Adam Groszer wrote at 2006-6-23 14:27 +0200:
> ...
>Some fears they are having and I can't find unambiguous information:
>- Is ZODB a good choice for this app?

It depends...
At least careful design is necessary!

The most problematic aspects of the ZODB are write conflicts.

   When two concurrent transactions modify the same object
   a write conflict will occur unless the object provides
   application specific conflict resolution (which might
   resolve some conflicts).

   This behaviour is especially serious when you have
   expensive (long running) transactions. The longer
   the transaction runs the higher is the risk that
   it interferes with another transaction and
   the higher is the cost of the resulting conflict.

   This means that you must carefully design your system
   to reduce the risk of write conflicts.

   You can (and should!) for example use workflow to
   prevent that the same application object (read "document" in your
   case) can be modified by concurrent transactions.
   You are interested in this for other reasons as well
   (you do not want to wipe out the work of a colleague by overwriting
   his changes).
   This can clear this side (application objects) of the front.

   However, there are also global objects which can be
   modified concurrently. The most prominent example:
   catalog data structures (speak "indexes").
   They do use application specific conflict resolution -- but
   it is often not good enough...
   For the catalog, you can move out indexing operations to
   a separate thread (done e.g. by the "QueueCatalog" Zope product).
   This considerably reduces write conflicts at the cost that
   indexing operations are no longer inline but lack a bit behind.

   If you implement other global objects with high write probability,
   you need to either implement appliciation specific conflict
   resolution (which is not always easy) or carefully reduce
   the conflict probability (e.g. by relaying the changes to a separate

Other aspects you should care about:

  *  how to make backups for your system

     "FileStorage" tends to produce a few huge files
     which are difficult to backup (and restore) with standard
     means (standard incremental backup will not work).

     There is "repozo" to get efficient (non-standard) incremental

  *  if possible, partition your data and put each partition
     in its own storage.

     Your partitions should be self contained (in order to move then
     around and backup/restore them individually)

  *  (FileStorage) startup time can be proportional to the storage size
     (when there is not up to date index file, e.g. due to an abnormal

  *  (FileStorage) RAM linear to the number of objects is needed
     (to maintain the map "oid --> fileposition").

     That is probably not yet a concern for a few 100.000 objects.
     It will get one when you get a few 100.000.000 objects...

>Which storage to consider?
>maybe PGStorage?

I think the only trustable storages are "FileStorage" and
"DirectoryStorage" (requires file systems optimized for
huge directories, e.g. ReiserFS).

>- ACID properties. Is it really ACID, I mean data consistency level
>could be compared to a RDB?>

You know that ACID is not ACID -- and that even most relational
databases are not truely ACID.

The ZODB does not guarantee the "sequential" transaction isolation
model: which means that the execution of any set of transactions
is equivalent to some sequential execution of these transactions.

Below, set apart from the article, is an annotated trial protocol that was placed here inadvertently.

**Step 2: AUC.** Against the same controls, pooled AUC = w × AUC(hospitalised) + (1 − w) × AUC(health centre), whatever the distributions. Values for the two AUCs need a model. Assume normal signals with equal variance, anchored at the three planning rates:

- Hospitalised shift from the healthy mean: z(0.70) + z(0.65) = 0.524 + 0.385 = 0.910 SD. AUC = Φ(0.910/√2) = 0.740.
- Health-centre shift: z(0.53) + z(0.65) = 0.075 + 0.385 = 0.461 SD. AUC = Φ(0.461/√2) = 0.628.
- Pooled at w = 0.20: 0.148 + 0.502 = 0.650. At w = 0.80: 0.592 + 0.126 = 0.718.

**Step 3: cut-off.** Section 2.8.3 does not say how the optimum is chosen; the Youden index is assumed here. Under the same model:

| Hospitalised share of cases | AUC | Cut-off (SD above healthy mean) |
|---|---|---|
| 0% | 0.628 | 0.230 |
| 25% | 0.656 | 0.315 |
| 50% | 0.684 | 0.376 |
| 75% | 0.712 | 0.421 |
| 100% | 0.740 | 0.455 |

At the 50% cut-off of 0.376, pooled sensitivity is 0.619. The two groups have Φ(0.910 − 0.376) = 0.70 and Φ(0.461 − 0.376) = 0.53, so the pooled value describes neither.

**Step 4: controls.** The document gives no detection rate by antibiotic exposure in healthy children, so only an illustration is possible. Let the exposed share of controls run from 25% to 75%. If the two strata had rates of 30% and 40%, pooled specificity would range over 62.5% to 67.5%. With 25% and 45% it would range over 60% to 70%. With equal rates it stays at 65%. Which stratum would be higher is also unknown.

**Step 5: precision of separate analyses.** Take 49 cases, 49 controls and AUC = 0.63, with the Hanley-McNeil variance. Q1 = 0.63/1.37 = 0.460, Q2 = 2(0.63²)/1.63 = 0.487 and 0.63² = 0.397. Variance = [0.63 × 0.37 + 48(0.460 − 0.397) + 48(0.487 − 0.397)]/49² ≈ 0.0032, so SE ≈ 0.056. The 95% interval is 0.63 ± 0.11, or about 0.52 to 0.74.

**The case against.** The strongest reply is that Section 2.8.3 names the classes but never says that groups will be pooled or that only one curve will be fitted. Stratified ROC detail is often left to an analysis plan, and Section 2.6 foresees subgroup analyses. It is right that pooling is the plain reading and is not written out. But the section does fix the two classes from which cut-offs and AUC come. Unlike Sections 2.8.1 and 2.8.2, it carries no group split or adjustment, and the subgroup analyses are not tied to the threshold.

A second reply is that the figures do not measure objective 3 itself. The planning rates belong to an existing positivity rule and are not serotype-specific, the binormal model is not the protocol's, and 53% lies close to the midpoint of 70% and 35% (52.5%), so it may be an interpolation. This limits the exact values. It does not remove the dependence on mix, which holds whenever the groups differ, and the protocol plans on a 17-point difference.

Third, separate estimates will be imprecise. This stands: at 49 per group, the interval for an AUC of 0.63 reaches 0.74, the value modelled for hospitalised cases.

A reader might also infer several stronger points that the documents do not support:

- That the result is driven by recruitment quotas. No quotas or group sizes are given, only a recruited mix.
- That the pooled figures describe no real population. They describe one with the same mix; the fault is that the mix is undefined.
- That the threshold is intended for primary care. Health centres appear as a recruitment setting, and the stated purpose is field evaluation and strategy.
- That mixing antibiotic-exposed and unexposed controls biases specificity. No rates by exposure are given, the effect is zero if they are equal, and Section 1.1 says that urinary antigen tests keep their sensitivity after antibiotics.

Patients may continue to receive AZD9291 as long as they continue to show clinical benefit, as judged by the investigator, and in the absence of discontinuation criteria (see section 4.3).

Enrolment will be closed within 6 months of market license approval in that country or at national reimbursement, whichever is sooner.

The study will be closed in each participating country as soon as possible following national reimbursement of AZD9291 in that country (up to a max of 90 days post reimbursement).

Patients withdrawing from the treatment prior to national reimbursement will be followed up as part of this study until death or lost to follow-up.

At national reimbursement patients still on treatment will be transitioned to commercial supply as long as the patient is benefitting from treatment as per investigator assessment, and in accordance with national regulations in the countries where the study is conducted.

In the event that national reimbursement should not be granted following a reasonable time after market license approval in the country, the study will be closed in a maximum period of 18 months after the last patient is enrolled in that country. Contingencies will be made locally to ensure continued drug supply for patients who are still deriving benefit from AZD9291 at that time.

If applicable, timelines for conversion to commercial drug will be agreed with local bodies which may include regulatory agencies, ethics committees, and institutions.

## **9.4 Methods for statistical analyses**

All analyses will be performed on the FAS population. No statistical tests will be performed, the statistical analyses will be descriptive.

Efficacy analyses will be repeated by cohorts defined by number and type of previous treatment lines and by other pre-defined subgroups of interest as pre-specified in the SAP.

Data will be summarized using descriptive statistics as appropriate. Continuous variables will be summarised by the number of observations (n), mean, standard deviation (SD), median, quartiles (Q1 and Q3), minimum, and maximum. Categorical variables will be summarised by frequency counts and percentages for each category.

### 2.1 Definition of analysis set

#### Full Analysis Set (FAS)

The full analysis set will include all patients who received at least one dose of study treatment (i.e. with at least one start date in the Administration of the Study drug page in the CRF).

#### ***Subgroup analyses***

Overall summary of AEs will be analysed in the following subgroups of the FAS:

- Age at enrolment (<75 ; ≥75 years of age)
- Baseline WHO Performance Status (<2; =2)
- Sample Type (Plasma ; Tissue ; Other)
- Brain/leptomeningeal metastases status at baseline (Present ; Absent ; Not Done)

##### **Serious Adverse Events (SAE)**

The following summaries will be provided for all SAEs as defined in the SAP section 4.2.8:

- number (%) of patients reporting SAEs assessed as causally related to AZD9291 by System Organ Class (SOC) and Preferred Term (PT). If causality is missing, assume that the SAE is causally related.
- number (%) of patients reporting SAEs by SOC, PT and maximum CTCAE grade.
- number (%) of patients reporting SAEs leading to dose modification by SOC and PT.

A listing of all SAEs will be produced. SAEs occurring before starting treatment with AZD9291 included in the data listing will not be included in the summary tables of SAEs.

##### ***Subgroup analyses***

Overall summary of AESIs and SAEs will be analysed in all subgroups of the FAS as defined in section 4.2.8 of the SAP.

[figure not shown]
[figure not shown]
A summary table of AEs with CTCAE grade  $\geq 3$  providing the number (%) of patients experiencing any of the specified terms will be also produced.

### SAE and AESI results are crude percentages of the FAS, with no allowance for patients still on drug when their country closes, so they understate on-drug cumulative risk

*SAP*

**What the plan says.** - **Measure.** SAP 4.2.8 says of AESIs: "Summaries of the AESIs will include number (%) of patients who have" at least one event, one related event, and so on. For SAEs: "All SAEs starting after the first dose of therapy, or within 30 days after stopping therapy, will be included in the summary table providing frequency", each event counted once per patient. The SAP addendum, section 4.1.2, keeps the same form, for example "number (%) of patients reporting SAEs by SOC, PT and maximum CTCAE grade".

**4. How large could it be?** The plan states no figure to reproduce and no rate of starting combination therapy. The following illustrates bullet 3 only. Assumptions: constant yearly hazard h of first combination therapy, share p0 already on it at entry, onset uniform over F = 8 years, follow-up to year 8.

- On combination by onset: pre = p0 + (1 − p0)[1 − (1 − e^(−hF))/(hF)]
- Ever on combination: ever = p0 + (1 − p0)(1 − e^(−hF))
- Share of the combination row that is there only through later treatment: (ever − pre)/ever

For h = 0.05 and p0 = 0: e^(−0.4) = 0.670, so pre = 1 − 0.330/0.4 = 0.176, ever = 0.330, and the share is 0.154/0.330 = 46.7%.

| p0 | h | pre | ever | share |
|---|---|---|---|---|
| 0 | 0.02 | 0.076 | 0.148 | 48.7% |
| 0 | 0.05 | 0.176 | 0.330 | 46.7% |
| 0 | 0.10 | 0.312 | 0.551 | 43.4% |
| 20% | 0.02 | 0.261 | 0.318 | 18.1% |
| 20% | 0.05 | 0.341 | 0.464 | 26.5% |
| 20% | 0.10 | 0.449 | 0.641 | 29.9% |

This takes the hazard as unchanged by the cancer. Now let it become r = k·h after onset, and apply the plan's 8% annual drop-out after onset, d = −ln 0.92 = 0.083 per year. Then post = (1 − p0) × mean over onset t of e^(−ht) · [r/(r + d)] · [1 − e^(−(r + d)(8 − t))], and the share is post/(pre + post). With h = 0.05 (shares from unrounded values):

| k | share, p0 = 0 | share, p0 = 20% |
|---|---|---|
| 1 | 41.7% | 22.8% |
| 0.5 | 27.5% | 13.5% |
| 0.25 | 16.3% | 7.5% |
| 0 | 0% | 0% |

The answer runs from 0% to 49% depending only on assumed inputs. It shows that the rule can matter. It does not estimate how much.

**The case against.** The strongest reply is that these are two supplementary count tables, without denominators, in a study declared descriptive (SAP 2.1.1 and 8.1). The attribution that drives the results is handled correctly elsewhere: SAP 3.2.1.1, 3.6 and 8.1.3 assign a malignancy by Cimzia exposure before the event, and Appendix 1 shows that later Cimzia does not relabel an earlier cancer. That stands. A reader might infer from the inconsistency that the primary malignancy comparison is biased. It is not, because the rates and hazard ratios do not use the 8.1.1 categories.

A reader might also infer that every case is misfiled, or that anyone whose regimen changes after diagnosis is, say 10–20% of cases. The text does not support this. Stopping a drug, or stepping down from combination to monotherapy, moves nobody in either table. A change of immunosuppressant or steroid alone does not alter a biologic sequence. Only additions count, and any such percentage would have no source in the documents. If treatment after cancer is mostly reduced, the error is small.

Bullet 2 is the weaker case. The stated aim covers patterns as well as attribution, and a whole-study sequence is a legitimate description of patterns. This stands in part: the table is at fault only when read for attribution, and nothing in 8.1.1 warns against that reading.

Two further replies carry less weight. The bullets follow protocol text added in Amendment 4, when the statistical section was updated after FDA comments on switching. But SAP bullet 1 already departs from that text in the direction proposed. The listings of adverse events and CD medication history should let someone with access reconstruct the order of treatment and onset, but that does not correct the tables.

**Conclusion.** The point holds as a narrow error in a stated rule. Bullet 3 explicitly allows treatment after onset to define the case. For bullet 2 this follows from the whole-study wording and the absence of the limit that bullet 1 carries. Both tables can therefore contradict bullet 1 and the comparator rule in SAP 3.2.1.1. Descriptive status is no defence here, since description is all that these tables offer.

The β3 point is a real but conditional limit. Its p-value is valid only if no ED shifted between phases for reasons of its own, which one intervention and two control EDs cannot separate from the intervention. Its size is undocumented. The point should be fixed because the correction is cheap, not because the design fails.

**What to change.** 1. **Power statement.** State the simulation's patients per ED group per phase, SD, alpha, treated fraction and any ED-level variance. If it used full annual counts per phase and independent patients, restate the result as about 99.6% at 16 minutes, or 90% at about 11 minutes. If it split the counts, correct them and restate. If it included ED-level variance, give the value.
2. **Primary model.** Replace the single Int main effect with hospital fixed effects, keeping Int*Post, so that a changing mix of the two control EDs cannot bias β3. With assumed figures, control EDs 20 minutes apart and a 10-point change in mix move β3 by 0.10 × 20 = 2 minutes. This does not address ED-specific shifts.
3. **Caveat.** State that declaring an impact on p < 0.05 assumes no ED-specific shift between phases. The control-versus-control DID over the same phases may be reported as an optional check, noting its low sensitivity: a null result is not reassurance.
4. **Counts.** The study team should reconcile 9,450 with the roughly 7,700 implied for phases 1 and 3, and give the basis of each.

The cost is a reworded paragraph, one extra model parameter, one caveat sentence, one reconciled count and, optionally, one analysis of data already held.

A realistic example (which caused a bug in Zope's catalog indexes)
where this fails looks like this:

  Transaction 1:
     deletes a document "d" from an index document list "index[term]"
     and deletes "index[term]" when the list becomes empty

         if len(index[term]) == 1: del index[term]
         else: del index[term]

  Transactin 2:
     adds a document "x" to an index document list "index[term]"
     and creates the list, if necessary.

         if term in index: index[term] = DocumentList()

If these transactions are executed concurrently, the "x" may get lost;
for example if the document list contains just "d".

   In this case, transaction 1 will delete "index[term]" (because
   it does not yet see the effect of transaction 2).
   Transaction 2 will add the "x" to the old document list
   which is no longer used as soon as transaction 1 commits.

   Note that no sequential execution of T1 and T2 can have this

Note that I had to work a bit to come up with the example above.
The more straight forward implementation:

  Transaction 1:

         if not index[term]: del index[term]

would *not* have this problem -- because both transactions
try to modify the same object ("index[term]") which is
recognized and prevented by the ZODB (the former bug
in Zope indexing implementation resulted from the
application specific conflict resolution which wrongly claimed
to have resolved the conflict).

Note again that you can get similar effects with relational
databases as well -- as truely sequential transaction isolation
is very expensive and usually not implemented by default!

For your bosses: the transaction isolation mode implemented
by the ZODB is the "snapshot transaction isolation".

>Here we do not have any experience and the
>application should be a real good one.
>- Coming from the RDB world, what are our current choices to provide a
>referential integrity like service on top of ZODB?

What do you mean by "referential integrity service"?
Foreign keys and the corresponding consistency checks?

You do not have something like this in stock ZODB
but you can implement it on top of it

>Currently we have schooltool.relations in sight.

Something I do not know but might give you what you are looking for.

For more information about ZODB, see the ZODB Wiki:

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